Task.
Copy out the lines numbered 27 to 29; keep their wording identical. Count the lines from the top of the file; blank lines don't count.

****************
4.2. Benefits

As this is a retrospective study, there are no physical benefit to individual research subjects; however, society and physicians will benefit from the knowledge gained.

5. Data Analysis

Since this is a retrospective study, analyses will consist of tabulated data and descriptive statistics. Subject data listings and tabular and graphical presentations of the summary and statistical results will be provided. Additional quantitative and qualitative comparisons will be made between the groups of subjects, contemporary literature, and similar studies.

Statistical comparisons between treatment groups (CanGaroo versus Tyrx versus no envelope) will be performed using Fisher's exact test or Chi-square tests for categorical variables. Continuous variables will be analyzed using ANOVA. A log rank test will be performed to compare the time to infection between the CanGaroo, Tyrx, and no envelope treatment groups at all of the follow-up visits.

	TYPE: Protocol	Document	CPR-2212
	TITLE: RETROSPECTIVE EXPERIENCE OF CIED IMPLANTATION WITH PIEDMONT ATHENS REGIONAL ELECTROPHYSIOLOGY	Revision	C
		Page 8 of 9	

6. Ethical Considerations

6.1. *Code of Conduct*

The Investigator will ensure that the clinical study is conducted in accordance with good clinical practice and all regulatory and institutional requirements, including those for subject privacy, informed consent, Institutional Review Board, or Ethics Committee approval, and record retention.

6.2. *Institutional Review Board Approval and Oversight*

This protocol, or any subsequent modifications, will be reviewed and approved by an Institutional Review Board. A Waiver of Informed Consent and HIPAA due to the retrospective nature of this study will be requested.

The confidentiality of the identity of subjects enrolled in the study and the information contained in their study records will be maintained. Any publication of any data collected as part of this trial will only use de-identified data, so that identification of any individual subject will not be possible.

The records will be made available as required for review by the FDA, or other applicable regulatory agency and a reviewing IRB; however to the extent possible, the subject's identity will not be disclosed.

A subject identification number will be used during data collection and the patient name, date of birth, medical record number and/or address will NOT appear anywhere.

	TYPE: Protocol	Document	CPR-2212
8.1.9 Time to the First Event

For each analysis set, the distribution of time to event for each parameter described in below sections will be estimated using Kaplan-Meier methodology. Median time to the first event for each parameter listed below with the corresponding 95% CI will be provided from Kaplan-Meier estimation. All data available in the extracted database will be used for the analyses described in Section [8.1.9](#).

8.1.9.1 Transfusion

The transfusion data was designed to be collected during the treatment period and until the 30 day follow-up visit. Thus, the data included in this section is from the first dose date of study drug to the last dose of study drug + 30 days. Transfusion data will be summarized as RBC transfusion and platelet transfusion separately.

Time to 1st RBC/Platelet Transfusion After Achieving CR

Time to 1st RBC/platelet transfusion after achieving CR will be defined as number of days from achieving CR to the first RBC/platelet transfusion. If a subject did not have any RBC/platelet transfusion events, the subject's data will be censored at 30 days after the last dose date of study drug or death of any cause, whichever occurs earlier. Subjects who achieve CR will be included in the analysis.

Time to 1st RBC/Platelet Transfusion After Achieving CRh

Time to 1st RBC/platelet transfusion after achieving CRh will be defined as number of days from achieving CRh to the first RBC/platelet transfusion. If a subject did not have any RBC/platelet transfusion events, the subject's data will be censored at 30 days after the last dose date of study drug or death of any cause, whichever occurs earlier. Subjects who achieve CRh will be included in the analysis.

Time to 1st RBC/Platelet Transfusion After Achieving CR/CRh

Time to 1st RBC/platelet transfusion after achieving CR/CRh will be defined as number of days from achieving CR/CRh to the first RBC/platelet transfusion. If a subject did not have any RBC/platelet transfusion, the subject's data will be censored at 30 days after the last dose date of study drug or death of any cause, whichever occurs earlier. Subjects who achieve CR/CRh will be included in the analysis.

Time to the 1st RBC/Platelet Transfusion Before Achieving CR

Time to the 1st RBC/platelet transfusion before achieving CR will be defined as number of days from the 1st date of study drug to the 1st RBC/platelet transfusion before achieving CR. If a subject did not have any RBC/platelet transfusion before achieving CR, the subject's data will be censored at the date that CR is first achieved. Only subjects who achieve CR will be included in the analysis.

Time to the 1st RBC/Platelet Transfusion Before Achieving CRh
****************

Time to 1st RBC/platelet transfusion after achieving CR/CRh will be defined as number of days from achieving CR/CRh to the first RBC/platelet transfusion. If a subject did not have any RBC/platelet transfusion, the subject's data will be censored at 30 days after the last dose date of study drug or death of any cause, whichever occurs earlier. Subjects who achieve CR/CRh will be included in the analysis.

Time to the 1st RBC/Platelet Transfusion Before Achieving CR

Time to the 1st RBC/platelet transfusion before achieving CR will be defined as number of days from the 1st date of study drug to the 1st RBC/platelet transfusion before achieving CR. If a subject did not have any RBC/platelet transfusion before achieving CR, the subject's data will be censored at the date that CR is first achieved. Only subjects who achieve CR will be included in the analysis.